The majority of road users will either be in front or behind you, so we recommend applying tape to the front of your forks, to the edges of your panniers and any piece of your bike that sticks out at a distance.
You can also apply reflective tape on your wheels for increased side-on visibility (plus it looks insanely cool!)
Make yourself heard with a loud exhaust
You could do more than be making yourself be seen, than making yourself be heard. Your bike exhaust is a great indicator for letting drivers know whether you’re approaching, nearby or up ahead.
Though your neighbours might not appreciate it on a Sunday evening, unleashing the glorious sound of your bike will make other road users aware of you and will make them more cautious about their actions.
Increase YOUR vision
Obviously, your own vision is equally as important as whether other road users see you. Here's what you can do to prepare.
Clean your headlights
Your headlights are your primary source of visibility when riding in darkness, so ensuring they don't fail on you is essential.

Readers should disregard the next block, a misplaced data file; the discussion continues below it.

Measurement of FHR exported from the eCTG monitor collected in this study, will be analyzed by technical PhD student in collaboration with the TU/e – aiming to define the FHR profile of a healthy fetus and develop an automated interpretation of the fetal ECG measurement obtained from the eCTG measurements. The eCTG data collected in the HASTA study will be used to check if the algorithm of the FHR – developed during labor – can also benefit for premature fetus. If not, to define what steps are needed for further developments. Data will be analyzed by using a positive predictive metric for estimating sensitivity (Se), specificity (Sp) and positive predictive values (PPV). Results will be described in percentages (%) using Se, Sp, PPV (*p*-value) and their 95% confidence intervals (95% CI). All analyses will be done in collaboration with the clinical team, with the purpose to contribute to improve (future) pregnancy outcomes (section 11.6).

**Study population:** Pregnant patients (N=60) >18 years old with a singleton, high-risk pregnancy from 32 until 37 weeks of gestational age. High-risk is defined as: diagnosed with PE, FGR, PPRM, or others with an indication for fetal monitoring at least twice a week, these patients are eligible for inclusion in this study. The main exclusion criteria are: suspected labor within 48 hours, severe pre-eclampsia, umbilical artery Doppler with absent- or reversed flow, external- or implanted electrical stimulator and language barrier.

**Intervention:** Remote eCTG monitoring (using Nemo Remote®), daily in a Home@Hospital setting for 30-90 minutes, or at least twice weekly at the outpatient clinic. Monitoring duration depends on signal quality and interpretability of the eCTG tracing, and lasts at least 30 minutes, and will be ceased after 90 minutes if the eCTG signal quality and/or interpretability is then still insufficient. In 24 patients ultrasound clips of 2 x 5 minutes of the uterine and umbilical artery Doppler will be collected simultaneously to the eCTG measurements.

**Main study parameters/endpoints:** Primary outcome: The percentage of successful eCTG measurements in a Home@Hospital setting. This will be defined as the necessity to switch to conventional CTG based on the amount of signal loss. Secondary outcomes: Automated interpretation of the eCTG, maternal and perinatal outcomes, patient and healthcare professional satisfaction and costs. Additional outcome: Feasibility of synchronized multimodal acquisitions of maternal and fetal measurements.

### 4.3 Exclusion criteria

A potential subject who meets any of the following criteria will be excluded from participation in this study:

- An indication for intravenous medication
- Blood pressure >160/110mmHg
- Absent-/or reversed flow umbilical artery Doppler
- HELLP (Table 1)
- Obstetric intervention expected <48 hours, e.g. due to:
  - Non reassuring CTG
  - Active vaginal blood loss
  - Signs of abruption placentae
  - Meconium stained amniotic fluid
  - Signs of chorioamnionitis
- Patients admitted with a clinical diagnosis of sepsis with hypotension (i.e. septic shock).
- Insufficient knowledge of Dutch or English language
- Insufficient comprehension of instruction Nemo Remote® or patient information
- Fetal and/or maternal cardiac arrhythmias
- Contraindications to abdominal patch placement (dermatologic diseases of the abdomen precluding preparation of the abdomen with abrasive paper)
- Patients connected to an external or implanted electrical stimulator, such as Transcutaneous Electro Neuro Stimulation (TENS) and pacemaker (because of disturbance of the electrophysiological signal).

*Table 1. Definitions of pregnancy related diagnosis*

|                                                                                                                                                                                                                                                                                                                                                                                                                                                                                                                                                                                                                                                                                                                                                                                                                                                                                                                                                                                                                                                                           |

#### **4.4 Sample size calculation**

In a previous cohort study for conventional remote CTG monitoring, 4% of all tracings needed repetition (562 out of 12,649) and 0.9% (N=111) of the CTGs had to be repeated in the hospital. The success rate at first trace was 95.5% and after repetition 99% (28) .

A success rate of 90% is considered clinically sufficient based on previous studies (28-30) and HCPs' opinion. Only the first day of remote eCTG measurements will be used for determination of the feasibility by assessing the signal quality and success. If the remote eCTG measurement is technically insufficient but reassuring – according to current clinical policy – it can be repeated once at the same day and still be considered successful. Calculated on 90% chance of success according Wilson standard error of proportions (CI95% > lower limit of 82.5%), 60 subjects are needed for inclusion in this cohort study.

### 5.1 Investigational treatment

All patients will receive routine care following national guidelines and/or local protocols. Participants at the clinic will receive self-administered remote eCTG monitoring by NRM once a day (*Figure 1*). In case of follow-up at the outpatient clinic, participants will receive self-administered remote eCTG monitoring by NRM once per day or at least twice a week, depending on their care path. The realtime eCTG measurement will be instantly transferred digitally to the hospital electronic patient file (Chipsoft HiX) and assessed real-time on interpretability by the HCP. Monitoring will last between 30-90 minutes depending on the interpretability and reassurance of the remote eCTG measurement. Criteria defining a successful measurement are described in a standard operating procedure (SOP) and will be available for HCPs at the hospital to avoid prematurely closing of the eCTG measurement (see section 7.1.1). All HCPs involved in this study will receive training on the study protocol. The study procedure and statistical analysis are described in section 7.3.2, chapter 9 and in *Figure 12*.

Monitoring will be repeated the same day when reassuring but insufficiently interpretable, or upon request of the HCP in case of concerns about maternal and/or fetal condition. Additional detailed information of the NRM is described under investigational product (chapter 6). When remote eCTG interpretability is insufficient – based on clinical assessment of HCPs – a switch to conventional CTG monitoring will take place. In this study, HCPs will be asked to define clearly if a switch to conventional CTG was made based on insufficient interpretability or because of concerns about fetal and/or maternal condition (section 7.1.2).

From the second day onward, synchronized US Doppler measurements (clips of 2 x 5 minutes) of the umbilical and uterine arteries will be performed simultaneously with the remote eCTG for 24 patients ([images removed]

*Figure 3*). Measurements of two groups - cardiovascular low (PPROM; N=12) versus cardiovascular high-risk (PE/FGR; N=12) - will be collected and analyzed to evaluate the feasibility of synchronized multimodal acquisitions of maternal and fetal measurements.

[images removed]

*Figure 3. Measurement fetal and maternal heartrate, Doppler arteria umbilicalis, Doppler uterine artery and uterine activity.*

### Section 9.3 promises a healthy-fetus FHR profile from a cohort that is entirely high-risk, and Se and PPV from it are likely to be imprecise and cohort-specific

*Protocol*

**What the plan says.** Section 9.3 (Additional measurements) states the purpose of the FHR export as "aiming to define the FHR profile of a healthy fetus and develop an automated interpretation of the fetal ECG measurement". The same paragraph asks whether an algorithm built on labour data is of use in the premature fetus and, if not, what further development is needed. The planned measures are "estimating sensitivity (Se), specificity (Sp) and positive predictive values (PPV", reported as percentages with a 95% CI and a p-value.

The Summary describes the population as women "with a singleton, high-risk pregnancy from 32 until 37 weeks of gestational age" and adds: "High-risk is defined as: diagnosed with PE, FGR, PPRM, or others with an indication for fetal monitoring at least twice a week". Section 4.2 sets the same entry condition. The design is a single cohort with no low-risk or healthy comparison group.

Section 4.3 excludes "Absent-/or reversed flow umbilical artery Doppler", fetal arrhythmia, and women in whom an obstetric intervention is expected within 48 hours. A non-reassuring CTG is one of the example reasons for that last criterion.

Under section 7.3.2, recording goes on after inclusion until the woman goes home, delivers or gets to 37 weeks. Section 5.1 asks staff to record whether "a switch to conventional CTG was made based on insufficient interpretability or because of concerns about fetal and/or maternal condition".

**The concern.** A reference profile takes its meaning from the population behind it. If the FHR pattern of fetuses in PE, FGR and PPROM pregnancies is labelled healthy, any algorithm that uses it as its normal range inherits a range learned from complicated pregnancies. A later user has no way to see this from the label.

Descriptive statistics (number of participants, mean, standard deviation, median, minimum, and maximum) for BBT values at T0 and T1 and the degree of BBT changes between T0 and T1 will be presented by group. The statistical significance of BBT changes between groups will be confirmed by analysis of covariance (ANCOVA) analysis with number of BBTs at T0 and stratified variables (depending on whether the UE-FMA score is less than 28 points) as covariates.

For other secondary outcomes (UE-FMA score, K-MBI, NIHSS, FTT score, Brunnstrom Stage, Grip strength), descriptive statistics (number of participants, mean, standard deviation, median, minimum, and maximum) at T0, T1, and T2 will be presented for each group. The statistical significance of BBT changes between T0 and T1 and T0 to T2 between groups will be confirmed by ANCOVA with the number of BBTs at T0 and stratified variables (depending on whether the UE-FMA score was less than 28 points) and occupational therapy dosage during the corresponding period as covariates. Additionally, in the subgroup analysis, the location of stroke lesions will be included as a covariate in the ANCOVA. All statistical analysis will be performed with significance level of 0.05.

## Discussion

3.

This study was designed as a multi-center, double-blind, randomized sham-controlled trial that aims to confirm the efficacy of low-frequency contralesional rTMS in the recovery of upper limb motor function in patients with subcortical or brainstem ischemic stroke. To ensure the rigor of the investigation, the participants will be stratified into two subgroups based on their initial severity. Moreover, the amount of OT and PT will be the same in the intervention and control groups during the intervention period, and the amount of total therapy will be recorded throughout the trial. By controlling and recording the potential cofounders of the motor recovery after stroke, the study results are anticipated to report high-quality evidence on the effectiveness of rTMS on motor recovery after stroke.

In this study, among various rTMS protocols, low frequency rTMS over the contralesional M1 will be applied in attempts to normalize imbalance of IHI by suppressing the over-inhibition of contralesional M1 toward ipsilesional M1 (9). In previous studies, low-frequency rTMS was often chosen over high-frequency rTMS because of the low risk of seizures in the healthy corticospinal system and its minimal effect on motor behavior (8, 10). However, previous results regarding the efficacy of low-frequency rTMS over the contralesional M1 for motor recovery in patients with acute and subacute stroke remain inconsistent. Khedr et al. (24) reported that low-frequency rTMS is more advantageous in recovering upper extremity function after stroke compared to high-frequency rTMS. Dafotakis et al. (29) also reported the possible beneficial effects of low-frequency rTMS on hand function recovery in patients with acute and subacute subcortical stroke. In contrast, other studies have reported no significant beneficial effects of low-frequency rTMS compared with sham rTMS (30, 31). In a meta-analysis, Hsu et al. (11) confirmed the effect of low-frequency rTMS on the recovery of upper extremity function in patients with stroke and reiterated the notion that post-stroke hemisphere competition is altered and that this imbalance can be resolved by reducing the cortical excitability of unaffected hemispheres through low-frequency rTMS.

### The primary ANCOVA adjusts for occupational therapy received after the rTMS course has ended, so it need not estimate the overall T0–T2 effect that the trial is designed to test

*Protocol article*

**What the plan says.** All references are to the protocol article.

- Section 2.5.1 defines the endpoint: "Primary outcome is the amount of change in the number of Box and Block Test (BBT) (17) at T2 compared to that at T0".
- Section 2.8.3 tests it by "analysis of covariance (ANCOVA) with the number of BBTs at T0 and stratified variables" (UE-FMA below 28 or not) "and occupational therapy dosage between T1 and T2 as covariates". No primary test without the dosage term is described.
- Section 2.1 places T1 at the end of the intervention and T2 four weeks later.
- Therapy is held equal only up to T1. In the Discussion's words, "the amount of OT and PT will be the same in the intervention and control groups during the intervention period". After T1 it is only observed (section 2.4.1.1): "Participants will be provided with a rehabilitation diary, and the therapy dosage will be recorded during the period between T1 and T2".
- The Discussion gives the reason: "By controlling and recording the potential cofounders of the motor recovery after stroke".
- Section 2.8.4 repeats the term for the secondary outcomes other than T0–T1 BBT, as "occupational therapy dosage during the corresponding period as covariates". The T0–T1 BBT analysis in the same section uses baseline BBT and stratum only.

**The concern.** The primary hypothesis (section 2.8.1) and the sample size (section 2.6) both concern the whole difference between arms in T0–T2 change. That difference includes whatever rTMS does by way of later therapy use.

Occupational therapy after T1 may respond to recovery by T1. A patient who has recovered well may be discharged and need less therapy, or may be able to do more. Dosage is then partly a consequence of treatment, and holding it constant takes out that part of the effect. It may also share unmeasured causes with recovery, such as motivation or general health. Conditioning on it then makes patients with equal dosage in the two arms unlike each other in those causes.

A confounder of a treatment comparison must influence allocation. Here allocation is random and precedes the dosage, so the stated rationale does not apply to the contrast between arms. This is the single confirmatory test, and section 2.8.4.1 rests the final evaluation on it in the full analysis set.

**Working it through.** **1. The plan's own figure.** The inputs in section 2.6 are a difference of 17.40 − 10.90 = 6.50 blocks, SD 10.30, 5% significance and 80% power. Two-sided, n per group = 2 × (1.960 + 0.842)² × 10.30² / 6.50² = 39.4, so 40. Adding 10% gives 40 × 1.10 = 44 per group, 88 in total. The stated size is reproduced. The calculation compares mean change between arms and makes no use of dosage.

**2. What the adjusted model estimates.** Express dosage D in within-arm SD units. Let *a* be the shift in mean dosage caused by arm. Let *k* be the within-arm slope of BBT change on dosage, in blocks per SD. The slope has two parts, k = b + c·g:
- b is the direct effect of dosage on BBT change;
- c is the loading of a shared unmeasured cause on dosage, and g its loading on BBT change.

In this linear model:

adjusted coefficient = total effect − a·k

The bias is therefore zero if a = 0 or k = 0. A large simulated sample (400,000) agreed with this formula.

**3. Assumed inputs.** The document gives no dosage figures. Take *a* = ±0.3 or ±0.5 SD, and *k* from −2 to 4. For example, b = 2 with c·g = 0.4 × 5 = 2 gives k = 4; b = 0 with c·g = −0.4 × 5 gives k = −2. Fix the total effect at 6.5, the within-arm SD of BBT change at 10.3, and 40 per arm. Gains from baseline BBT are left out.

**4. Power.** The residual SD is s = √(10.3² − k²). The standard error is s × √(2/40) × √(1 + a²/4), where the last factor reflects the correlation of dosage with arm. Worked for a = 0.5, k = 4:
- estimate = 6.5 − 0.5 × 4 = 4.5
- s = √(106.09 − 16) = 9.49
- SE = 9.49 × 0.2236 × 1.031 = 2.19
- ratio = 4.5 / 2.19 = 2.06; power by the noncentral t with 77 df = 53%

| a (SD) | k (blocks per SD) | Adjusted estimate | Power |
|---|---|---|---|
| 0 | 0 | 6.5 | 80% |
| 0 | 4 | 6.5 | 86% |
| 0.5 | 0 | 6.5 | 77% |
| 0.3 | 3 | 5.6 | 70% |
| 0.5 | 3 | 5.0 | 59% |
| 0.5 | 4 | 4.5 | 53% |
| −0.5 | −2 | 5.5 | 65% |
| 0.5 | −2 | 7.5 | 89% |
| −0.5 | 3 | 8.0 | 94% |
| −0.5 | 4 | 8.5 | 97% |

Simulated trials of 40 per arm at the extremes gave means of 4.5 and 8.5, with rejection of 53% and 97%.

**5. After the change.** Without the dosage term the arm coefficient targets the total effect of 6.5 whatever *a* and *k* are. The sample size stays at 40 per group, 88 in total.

Most headlight bulbs are quoted to last between 400 - 600 hours on maximum output, so if you ride regularly ensure you change them before they start to dim and fail on you. Other factors such as bike vibrations, outside weather, temperature and age can also affect the bulbs, so check them regularly. If possible, bring along spare bulbs when you head out.
Over time your headlight lenses become subjected to wear and tear. Sunlight, dirt and everyday grime can fog your headlight lens and leave them cloudy, yellow and scratched.
Even a thin layer of dust can reduce the amount of light your bike emits – this can be fixed with a quick wipe of your lenses with a cloth and water. Motorcycle helmet visor cleaner works great in a pinch when out exploring too.
Clean or change your visor
Just like how a dirty headlight will reduce light, a dirty visor reduces your field of vision. Whether it's dirt caused by rain, bugs or anything else, give it a spray and a wipe down.
A good visor cleaner and microfibre cloth work great in a pinch when you’re on the move. Ridding your visor of dust, mud and insects allows you to keep visibility up during your ride.